for information on how to do that with Google spreadsheets.)

In this post I only scratched the surface of exams. Adding to the
description of its capabilities, you can export exams to standard
academic systems such as Moodle, Blackboard and others. You can also
print the exam in pdf, nops (a pdf that allows easy scanning), or html.
If you know a bit of latex or html, it is easy to customize the
templates to the needs of your particular exam.

As with all technical things, not everything is perfect. In my oppinio,
the main issue with the exams template is that requires some knowledge
of R and Knitr. While this is Ok for most people reading this blog, it
is not the case for the average professor. It may sound surprising to
the quantitative inclined people, but the great majority of professors
still use .docx and .xlsx files to write academic work such as articles
and exams. Why they don’t use or learn better tools? Well, this is a
long answer, best suited for another post.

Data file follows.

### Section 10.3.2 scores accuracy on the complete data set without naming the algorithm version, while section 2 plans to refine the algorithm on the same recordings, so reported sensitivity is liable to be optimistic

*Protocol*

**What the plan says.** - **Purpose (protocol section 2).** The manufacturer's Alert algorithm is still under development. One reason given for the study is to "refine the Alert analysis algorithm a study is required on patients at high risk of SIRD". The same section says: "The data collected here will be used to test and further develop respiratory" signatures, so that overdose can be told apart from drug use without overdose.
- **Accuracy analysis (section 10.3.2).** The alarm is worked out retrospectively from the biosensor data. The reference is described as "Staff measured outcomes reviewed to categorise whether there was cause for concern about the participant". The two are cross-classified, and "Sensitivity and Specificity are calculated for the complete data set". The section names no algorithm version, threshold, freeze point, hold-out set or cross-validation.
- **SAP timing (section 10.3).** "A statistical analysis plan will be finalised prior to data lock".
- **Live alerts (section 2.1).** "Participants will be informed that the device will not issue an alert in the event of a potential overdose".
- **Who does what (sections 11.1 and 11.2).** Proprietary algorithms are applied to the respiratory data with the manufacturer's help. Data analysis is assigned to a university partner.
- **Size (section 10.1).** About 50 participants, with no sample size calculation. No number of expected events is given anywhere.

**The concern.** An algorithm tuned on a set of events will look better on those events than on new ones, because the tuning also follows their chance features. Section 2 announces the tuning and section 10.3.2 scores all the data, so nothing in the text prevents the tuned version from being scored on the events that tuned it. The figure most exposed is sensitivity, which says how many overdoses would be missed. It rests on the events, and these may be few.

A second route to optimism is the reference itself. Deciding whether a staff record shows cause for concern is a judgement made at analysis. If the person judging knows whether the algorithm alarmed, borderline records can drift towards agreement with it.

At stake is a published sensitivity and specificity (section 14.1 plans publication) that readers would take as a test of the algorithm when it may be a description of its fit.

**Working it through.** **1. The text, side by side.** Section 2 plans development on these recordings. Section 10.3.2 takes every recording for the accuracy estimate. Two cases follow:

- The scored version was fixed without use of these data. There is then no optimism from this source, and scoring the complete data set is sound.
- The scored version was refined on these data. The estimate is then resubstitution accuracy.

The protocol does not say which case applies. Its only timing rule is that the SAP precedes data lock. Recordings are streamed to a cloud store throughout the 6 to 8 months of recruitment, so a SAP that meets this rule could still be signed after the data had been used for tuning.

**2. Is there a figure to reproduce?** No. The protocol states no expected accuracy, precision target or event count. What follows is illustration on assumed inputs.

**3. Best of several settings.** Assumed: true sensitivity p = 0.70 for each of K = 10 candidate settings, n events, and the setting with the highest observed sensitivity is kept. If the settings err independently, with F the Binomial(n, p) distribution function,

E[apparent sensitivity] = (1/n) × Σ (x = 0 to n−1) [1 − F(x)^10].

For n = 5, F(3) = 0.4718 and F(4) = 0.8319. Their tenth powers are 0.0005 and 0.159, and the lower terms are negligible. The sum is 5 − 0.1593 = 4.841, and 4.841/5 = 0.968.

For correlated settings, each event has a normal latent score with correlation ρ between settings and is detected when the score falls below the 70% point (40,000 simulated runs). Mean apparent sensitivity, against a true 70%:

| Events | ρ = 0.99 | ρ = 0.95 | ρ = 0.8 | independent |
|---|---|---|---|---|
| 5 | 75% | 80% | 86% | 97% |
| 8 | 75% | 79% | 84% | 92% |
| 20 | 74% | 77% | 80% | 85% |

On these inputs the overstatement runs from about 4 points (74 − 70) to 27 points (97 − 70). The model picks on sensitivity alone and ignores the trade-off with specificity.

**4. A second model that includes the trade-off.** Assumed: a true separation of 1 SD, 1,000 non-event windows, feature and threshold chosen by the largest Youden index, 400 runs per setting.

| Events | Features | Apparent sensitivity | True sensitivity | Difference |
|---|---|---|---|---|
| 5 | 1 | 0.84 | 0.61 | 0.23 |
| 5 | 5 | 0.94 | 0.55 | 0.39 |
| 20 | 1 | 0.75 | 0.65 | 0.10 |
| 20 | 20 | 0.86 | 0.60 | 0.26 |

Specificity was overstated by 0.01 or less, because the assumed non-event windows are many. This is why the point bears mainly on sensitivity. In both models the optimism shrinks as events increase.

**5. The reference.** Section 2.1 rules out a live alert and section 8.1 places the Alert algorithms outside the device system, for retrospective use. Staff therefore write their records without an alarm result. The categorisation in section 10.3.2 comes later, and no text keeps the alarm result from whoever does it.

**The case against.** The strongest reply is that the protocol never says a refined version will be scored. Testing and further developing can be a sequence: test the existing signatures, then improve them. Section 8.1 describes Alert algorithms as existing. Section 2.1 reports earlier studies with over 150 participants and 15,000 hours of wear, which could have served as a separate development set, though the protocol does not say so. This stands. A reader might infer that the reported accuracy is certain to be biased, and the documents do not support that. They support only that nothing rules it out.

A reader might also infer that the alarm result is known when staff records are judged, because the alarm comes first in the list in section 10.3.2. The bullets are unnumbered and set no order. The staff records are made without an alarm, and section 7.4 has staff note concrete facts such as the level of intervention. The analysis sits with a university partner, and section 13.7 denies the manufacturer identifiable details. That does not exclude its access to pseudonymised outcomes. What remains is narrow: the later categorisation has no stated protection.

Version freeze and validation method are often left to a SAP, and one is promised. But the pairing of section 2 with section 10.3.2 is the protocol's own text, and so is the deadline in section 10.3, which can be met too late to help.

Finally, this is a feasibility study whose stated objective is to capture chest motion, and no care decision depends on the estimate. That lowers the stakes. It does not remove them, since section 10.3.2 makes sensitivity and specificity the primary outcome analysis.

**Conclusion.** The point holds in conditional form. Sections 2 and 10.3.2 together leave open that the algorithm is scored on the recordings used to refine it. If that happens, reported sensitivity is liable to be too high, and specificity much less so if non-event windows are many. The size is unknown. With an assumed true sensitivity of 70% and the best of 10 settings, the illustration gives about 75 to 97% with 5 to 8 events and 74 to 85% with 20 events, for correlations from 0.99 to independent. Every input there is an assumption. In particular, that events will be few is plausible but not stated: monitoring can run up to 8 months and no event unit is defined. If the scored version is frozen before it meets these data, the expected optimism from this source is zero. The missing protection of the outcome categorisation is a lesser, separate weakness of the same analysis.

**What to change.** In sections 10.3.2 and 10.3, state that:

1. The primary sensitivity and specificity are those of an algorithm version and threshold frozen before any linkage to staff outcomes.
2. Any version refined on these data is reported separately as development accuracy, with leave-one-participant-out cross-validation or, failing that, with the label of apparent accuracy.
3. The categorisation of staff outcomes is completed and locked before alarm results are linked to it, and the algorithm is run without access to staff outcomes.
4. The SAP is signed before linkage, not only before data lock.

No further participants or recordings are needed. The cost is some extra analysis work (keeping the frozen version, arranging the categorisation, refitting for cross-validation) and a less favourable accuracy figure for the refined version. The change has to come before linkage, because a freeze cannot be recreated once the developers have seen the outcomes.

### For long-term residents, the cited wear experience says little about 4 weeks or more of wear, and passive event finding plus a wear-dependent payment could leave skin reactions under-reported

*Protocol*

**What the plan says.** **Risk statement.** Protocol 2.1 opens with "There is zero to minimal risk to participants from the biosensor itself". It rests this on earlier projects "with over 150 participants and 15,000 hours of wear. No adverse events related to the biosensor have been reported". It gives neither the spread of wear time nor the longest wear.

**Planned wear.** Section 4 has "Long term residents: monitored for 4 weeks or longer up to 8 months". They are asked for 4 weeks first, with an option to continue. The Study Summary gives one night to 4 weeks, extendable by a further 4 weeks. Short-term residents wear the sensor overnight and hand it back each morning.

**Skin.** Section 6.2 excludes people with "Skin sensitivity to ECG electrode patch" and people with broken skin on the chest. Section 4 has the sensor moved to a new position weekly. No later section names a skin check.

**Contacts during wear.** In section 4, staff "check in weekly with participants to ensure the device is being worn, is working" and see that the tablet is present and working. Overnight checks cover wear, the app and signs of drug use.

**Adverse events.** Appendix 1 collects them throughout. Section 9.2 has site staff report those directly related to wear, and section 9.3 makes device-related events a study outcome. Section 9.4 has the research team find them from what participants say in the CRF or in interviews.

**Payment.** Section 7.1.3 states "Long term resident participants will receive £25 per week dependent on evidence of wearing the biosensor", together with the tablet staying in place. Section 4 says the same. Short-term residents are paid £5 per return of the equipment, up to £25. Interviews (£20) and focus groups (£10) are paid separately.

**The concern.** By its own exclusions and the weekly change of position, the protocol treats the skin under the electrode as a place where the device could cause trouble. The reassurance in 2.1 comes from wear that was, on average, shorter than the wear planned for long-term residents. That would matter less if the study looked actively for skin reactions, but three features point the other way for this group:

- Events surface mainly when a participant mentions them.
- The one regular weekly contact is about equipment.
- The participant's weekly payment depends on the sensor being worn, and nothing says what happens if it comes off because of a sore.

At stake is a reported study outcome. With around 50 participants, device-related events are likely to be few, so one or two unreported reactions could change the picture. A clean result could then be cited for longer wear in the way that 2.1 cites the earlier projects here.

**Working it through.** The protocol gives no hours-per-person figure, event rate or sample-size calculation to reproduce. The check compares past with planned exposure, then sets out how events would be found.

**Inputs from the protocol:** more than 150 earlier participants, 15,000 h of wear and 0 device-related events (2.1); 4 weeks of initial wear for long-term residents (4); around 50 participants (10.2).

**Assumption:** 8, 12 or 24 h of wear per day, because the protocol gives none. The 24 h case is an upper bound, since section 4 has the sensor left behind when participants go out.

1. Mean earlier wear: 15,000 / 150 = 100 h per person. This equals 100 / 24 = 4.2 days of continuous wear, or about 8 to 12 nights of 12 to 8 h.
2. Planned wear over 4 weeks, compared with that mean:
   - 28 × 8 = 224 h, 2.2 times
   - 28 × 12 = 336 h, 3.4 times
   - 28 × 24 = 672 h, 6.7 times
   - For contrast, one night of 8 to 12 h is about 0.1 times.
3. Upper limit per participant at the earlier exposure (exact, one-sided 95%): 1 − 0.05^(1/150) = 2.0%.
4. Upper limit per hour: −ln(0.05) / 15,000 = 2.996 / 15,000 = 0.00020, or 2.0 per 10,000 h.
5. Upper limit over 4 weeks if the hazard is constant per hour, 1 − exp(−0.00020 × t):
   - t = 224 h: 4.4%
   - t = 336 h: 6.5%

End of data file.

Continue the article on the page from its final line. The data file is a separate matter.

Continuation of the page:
Package exams had a big and positive impact on how I do my work.
Based on a large database of questions that I’ve built, I can create a
new exam in 5 minutes and grade it for a large class in less than 1
minute. I am very thankful to its authors and this is one of the reasons
why I love posting packages in CRAN. It is my way of giving it back to
the community.

Concluding, package exams is great and I believe that every examiner
and professor should be using it. Thinking about the future, the
template of questions in exams has the potential of setting the
language of exams, a structure that could allow the user to output
questions in any format he wants, just as you can use Markdown to output
latex or word.

Sharing questions in a collaborative platform, such as Quora, should be
something for the developers (or R community) to think of. Questions
could be ranked according to popular vote. Users could contribute by
posting question files for other to use. Users would get a feedback on
their work and, at the same time, be able to use other people questions.
Students could also have access to it and independently study to a
particular topic, by building custom made exams with randomized content.

Summing up, if you are a teacher or examiner, I hope that this post
convinces you to try out package exams.